The Supreme Court overturned Roe v. Wade on Friday, exacerbating a national firestorm and deepening what I think it’s fair to call an existential societal rift.
Thanks to an unprecedented leak, the Court’s decision to do away with the right to abortion came as no surprise, but it nevertheless came as a shock. Last month, it wasn’t official, even if it was a foregone conclusion. Now, it’s real.
I’ll leave it to lawyers, legal scholars and SCOTUS reporters to deliver the kind of exhaustive coverage I couldn’t possibly hope to replicate, but what I do want to mention, however briefly, is the extent to which the Roe decision, and the dubious circumstances under which it was delivered, served to further undermine faith in America’s institutions at a time when public trust in government was already severely lacking.
In this discussion, it’s easy to lose perspective in the pursuit of it. The further one goes back in recent American history, the more examples there are of disastrous policy missteps and egregious breaches of the public trust by officials, elected, appointed and otherwise. Relatedly, framing the discussion by reference to neoliberalism (or any other –ism for that matter) or contextualizing it via the unintended consequences of globalization, risks blundering into the obtuse.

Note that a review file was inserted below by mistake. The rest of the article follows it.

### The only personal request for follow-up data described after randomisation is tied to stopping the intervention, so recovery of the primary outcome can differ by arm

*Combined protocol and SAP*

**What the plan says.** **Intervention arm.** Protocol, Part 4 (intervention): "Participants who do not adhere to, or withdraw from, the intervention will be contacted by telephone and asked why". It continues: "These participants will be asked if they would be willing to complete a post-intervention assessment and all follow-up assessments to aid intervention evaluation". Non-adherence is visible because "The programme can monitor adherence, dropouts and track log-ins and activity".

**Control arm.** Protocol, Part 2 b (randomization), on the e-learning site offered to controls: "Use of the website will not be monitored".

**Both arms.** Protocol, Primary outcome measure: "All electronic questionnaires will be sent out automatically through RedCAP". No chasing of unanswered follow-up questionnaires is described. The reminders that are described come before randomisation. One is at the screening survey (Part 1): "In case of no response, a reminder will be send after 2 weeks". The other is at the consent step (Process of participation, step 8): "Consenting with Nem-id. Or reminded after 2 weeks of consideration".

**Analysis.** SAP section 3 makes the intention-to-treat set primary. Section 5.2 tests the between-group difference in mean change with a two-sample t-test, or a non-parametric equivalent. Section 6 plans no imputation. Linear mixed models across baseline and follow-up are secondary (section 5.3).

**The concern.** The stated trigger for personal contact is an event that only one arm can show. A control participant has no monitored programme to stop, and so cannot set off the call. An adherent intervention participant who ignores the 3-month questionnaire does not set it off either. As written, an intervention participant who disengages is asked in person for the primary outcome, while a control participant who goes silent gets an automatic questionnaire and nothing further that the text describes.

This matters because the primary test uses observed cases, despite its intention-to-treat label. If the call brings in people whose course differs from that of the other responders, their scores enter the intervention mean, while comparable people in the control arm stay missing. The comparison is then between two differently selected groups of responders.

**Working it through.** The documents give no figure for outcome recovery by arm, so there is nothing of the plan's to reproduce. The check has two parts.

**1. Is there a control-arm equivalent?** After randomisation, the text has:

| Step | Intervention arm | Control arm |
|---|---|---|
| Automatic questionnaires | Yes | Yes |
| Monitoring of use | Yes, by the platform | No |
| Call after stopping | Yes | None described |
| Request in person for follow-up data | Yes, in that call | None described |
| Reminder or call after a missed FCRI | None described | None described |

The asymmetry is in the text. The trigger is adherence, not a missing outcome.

With that in mind, let’s not confuse the slow, cyclical decline of American empire and all its associated secular trends, -isms and structural explanations, with the fast-motion train wreck that began a half-dozen years ago.
In just six years, the threads that bound the polity together went from frayed to totally unraveled. Every last vestige of civic mindedness and community was overwhelmed and supplanted by identity politics, as an acrid, suffocating cloud of vitriol swept across the country, permeating every facet of daily life thanks to social media and a 24-hour propagandized news cycle. Facts became a relic. Efforts to reestablish the boundaries between reality and fiction failed.
From the consequential to the trivial, every issue is contextualized by the story of one man’s four-year foray into politics. Because that foray was itself couched almost exclusively in caustic identity politics, so too is the national discussion, where “discussion” is a polite euphemism for a decidedly impolite, wholly discordant, symphony of meme-fueled derision.
It’s against this backdrop that the House of Representatives includes lawmakers who openly espouse the wildest of conspiracy theories and traffic inarticulately in the basest of tactics as part of a cynical attempt to pander to the most vulnerable voters, for whom demagoguery is pure, unadulterated poison. In the Senate, perpetuating gridlock is a badge of honor, especially when it’s done at the behest of special interests. Senators have two overriding concerns: Staying in the Senate and preventing the opposing party from passing legislation. In both chambers can be found lawmakers who vocally supported an unprecedented plot to override the democratic process.